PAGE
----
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Humanitarian financing: where’s the system shift?

Sophia Swithern

By Sophia Swithern on 21 June 2017.

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It’s been a busy year for humanitarian financing. In the midst of so many commitments, discussions, assessments, recommendations and appeals it can be hard to tell what’s really changed.

Despite international humanitarian assistance reaching yet another record high of US$27.3 billion in 2016, we now know that funding grew far less than in previous years.

So what’s going on beyond this headline figure? Here’s the evidence behind three shifts in humanitarian financing that did or didn’t happen last year:

 

international-humanitarian-assistance-2012-2016

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1. Where the funding comes from: continued concentration, little diversification

Despite calls to diversify the funding base, most international humanitarian assistance still comes from a handful of major donors. Nearly two thirds of funding from international governments came from a familiar group of five in 2016, including 31% from the US alone, which raises obvious questions about how this concentration might change in 2017.

Knowing that these usual donors can’t fill the long-standing humanitarian financing gap on their own, hopes were pinned on an increase of funds from Gulf governments and private donors. But after rising by 425% between 2011 and 2015, reported funding from donors in the Middle East actually fell by 24% in 2016, with marked drops from Kuwait, Qatar and Saudi Arabia. Funding from private donors (individuals, trusts and foundations and companies) did grow, but only by 6% – a more modest rise than in the previous year, when it had grown sharply in response to a number of high profile crises.

The World Humanitarian Summit also brought hopes of ‘innovative financing’, with announcements on Islamic Social Financing instruments and Humanitarian Impact Bonds. However, slow progress should temper expectations that these initiatives will provide immediate panaceas.


2. How it gets there:
too early for evidence of real change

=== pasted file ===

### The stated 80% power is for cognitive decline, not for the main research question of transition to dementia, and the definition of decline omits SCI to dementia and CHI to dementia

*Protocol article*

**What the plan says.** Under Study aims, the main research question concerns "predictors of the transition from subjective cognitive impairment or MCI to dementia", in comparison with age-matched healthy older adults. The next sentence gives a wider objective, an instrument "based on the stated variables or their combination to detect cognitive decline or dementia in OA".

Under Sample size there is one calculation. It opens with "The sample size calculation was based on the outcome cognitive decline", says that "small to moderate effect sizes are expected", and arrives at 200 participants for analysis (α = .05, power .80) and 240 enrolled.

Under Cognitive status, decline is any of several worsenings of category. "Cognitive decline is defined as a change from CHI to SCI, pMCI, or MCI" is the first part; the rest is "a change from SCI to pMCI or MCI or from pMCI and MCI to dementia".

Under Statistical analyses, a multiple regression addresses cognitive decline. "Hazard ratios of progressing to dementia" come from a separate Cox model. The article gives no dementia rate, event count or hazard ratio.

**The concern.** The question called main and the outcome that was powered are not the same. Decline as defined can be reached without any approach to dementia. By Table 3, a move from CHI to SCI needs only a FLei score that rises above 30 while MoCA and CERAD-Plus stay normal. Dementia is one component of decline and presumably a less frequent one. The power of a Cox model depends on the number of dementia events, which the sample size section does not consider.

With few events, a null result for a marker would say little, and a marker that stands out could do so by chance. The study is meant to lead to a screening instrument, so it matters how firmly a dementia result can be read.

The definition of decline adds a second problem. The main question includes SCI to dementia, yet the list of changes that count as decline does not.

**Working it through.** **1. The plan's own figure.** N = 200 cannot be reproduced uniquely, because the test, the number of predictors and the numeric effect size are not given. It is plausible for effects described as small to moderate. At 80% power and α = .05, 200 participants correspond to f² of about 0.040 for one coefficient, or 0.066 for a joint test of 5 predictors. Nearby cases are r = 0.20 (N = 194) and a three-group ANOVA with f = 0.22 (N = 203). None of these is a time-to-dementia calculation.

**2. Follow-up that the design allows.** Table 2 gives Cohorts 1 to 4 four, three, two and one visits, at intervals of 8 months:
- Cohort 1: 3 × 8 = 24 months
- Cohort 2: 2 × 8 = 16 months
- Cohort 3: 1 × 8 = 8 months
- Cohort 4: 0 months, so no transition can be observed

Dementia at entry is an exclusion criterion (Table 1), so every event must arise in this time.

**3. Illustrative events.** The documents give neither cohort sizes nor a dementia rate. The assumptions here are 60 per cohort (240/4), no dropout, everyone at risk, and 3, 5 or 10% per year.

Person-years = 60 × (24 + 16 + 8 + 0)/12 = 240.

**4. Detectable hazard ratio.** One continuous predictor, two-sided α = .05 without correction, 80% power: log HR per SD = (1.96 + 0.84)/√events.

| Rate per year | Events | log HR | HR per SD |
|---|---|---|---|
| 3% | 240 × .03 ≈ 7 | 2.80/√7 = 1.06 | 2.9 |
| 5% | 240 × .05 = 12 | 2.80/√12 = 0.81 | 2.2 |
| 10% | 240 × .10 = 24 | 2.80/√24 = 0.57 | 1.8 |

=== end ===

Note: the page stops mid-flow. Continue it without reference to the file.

Of course shifting humanitarian financing isn’t just about raising funds, it’s also about spending them better. This was the aim of the Grand Bargain process. But as signatories take stock and negotiate next steps, there’s no evidence yet that it’s created major system change. Indeed, many of the ten commitment areas are still trying to determine the starting line and work out how to measure progress. That’s one of the reasons why the first commitment of ‘Greater transparency’ is so important.

Cash programming and ‘localisation’ drew attention for their potential to disrupt the status quo, and we’ve crunched the data to evidence where they stood last year. The cash commitment didn’t specify targets, promoting an ‘increase beyond current low levels’. Our research estimates investments in cash-based programming were over US$2 billion in 2015, and recent data suggests a significant rise in 2016. Promising moves are afoot to enable funding for cash to be systematically tracked in future.

The second commitment for ‘More support and funding tools for local and national responders’ famously set a target for 25% of humanitarian assistance to go ‘as directly as possible’ to local and national responders. Given the high stakes involved, discussion remains live on what and who counts within this. Our analysis shows that national and local responders directly received just 2% of FTS-reported funding in 2016. But we can’t yet know how much they received indirectly, nor the quality of this funding – this demands improved traceability of both volumes and conditions of what’s passed on.


3. Beyond humanitarian financing:
is the shift happening elsewhere?

While they’re absorbed in details of the Grand Bargain, humanitarians also need to watch developments elsewhere. After all, even for the 20 countries that receive the highest volumes of humanitarian assistance, it only makes up around 29% of development assistance and 5% of all international resource flows.

Protracted refugee situations and the predictable impacts of El Nino that dominated needs in 2016 reinforced demand for a wider financing approach and toolkit. Talk of bridging the humanitarian-development divide with a New Way of Working may instil déjà-vu, but there do seem to be some signs of change. This comes particularly from the World Bank with major new investments and an array of instruments under a new Global Crisis Financing Platform.

These and other instruments bring a different financing lexicon: from concessional loans in Lebanon and Jordan to restructured IDA support in Yemen and risk financing in Ethiopia. Clearly, not all of these are new, nor are they being realised at sufficient scale or appropriate everywhere. But being more fluent in this lexicon is essential to track their effectiveness in practice, see where the gaps lie, and understand what role they play in a bigger system of better financing for people facing crises.

 

Sophia Swithern is Head of Research and Analysis at Development Initiatives, whose Global Humanitarian Assistance Report 2017 was published on Wednesday 21 June. It’s a comprehensive, independent and data-led overview of financing for crises which includes detail behind all of the points in this blog.

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